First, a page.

Argentina is set Thursday to become one of just a handful of Latin American countries to allow elective abortion, as neighbouring Chile initiates its own debate on decriminalizing a procedure denied most women on the continent.
President Alberto Fernandez is scheduled later Thursday to sign a law that was passed by the senate on December 30 — the final step towards legalization in the country of 45 million people.
Congress passed the bill, backed by women’s rights proponents, despite strong opposition from Evangelical Christians and traditional Roman Catholics and disapproval voiced by Pope Francis.
As a result, Argentina becomes the largest of just four Latin American countries where women can choose to have an abortion, joining Cuba, Uruguay and Guyana.
In Mexico, terminations are allowed only in the state of Oaxaca and in Mexico City.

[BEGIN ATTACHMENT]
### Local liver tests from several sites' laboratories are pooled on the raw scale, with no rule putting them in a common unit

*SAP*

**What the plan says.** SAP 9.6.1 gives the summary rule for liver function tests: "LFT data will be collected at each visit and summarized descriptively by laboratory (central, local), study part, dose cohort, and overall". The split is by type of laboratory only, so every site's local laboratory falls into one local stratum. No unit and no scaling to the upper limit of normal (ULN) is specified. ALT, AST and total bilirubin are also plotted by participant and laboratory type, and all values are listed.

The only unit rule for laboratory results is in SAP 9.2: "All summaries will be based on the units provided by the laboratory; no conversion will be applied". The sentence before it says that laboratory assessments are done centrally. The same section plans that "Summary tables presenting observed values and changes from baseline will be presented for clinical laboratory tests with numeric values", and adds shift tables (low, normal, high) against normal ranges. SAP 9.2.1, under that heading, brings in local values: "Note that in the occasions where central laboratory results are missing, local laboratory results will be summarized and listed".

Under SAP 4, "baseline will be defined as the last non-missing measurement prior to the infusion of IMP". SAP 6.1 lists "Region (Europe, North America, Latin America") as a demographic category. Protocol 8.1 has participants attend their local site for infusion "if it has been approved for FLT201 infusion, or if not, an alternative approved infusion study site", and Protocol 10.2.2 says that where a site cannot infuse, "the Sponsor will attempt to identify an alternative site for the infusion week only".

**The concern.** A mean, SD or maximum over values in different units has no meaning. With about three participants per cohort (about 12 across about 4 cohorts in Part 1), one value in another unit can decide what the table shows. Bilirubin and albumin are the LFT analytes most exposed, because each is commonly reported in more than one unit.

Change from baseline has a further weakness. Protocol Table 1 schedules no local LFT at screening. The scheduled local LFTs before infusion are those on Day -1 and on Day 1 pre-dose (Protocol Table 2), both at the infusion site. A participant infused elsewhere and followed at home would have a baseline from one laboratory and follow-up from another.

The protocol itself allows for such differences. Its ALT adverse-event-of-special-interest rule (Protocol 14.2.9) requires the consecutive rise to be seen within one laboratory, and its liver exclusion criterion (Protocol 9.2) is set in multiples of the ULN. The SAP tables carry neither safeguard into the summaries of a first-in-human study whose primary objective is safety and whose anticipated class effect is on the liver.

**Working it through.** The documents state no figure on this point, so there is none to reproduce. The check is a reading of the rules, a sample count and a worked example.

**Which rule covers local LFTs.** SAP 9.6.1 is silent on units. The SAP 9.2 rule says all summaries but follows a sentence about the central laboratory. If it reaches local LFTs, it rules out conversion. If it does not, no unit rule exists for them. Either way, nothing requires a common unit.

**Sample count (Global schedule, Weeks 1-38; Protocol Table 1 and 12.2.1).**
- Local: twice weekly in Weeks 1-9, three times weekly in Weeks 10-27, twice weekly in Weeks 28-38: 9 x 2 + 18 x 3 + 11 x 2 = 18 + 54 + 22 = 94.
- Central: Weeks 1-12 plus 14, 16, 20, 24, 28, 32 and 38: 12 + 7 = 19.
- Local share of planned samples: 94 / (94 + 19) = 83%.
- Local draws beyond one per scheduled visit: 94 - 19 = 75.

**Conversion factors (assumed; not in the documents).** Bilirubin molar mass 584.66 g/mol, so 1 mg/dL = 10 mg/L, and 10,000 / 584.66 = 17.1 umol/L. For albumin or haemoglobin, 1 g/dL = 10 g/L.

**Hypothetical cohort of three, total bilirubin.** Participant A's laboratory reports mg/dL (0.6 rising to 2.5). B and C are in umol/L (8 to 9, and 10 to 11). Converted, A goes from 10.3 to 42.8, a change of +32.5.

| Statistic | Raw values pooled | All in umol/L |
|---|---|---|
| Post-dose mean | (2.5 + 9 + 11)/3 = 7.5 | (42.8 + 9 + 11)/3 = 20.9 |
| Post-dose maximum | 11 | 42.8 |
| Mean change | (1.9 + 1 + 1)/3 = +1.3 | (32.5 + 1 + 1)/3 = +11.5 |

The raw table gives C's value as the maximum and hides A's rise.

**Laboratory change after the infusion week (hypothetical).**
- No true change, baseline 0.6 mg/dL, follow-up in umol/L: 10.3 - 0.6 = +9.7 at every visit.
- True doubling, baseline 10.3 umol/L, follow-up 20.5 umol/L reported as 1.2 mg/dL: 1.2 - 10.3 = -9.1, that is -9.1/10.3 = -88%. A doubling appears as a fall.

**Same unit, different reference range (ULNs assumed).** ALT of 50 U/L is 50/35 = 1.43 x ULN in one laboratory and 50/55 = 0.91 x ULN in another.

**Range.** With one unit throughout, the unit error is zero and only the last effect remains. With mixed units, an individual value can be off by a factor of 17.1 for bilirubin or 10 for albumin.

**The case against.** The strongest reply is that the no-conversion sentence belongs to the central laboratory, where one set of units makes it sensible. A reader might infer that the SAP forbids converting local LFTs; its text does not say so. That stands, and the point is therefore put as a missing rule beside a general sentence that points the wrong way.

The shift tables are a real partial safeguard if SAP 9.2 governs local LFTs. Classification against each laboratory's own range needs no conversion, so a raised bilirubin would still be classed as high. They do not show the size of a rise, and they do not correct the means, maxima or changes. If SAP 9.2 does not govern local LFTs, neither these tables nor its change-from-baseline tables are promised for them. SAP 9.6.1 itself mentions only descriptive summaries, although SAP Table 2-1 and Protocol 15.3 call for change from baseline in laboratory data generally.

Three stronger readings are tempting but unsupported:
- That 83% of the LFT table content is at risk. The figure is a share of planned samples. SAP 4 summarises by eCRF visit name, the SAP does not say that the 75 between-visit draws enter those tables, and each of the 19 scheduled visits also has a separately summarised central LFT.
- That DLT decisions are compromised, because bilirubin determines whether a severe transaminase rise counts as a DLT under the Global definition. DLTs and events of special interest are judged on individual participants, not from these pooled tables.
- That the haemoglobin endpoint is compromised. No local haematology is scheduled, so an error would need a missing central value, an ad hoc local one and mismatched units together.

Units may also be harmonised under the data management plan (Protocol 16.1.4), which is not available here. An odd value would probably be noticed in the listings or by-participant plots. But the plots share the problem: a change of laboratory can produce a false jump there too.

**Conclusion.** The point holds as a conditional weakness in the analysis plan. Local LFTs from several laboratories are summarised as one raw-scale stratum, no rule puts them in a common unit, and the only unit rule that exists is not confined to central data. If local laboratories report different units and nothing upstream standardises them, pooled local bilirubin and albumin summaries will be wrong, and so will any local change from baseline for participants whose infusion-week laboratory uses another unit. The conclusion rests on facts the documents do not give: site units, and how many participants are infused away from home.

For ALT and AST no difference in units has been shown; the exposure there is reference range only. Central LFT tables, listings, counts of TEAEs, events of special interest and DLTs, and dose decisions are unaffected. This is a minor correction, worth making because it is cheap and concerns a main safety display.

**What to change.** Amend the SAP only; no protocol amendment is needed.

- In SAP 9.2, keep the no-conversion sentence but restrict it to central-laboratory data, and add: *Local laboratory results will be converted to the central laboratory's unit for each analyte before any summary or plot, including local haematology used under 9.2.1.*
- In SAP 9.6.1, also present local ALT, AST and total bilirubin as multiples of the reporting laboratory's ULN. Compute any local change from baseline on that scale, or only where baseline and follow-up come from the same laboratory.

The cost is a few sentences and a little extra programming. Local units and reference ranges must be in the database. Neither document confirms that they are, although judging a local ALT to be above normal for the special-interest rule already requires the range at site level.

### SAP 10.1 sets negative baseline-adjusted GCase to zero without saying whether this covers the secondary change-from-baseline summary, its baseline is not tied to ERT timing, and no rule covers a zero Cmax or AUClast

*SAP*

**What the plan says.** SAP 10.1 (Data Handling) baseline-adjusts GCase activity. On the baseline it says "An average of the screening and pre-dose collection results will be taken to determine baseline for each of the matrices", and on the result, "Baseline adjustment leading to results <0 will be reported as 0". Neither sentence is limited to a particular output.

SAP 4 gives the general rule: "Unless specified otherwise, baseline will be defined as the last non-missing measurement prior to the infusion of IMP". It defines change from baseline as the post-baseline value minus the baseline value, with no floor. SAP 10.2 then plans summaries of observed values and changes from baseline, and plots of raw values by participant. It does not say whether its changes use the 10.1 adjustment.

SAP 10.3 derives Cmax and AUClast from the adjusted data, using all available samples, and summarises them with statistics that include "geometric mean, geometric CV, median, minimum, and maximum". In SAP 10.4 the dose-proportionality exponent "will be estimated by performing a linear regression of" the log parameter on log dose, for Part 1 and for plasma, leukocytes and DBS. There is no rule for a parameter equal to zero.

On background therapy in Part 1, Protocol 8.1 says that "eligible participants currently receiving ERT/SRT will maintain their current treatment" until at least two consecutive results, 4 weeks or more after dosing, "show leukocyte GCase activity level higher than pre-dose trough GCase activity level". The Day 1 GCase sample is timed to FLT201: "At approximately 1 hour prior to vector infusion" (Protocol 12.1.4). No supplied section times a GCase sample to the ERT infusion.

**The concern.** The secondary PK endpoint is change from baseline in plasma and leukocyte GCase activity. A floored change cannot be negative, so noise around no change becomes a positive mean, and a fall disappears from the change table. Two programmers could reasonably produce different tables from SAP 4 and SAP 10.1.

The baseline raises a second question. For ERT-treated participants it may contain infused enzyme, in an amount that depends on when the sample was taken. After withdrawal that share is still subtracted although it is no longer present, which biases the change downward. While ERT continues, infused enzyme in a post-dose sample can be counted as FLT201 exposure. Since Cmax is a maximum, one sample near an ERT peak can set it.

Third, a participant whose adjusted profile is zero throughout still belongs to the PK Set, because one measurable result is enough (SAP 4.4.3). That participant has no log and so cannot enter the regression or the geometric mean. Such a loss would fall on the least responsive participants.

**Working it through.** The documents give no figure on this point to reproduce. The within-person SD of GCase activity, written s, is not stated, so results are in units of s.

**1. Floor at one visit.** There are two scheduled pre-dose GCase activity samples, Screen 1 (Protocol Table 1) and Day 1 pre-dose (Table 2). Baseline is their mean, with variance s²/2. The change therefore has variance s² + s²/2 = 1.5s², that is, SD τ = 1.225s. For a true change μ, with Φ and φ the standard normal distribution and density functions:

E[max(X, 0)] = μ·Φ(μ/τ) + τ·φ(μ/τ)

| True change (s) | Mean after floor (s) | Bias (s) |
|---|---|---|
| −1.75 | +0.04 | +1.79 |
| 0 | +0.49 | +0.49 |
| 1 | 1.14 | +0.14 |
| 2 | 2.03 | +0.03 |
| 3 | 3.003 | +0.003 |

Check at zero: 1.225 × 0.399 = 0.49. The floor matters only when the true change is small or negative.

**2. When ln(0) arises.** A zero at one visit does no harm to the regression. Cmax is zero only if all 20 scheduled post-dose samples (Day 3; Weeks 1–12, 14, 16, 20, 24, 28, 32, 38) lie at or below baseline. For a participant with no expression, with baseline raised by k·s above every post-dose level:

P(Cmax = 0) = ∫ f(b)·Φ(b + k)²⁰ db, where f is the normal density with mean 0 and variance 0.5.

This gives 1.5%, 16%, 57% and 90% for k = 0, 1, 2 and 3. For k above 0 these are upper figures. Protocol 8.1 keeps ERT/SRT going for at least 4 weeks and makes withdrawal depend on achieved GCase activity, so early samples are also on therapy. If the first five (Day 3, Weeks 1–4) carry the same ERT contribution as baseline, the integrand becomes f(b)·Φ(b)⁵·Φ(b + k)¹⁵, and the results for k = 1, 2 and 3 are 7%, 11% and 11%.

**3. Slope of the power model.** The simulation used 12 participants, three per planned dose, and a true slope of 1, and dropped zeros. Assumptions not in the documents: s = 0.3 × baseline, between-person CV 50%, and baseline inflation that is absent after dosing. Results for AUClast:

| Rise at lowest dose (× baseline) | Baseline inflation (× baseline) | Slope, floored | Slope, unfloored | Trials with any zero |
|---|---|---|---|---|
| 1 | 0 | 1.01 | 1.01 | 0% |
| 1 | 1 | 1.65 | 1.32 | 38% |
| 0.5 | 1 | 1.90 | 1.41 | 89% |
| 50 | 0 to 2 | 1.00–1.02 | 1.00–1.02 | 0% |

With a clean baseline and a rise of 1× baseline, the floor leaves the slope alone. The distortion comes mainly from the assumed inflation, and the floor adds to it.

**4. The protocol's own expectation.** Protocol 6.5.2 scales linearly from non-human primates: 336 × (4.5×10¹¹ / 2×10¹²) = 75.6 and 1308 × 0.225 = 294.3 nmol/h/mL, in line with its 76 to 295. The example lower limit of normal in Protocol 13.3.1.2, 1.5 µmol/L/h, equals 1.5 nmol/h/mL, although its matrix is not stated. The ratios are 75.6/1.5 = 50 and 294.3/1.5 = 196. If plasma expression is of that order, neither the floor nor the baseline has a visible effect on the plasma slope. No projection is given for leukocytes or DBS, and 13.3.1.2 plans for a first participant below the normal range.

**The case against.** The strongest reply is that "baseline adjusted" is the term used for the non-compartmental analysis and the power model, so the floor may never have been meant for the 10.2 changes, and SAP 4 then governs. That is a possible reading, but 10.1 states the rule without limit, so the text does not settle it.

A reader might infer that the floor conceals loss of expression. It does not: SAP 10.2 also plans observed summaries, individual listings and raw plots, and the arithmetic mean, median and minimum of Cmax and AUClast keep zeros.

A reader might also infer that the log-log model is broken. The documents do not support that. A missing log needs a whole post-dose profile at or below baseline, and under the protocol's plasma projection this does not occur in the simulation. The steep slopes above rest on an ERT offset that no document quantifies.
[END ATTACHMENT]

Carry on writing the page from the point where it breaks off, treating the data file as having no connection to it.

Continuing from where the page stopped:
The continent has some of the world’s most restrictive abortion laws. In El Salvador, Honduras and Nicaragua, it is banned, and women can be sent to jail even for having a miscarriage.
Hundreds of thousands of illegal abortions are performed each year, and thousands of women have died as a result.
In Argentina, terminations were allowed only if the pregnancy was the result of rape or endangered the woman’s life.
Chile restricts abortion to the same circumstances, along with unviability of the fetus. Until as recently as 2017, it banned the procedure outright.
Women took to the streets of Santiago on Wednesday to demand access to abortion as debate opened in Chile’s congress on a bill seeking to allow elective abortion until 14 weeks of pregnancy.
The protesters sported green neck scarves like the ones worn by their counterparts in Argentina and elsewhere in Latin America rallying for women’s reproductive rights.
The women also performed “A Rapist in your Path”, a song that has become a global anthem against sexual violence.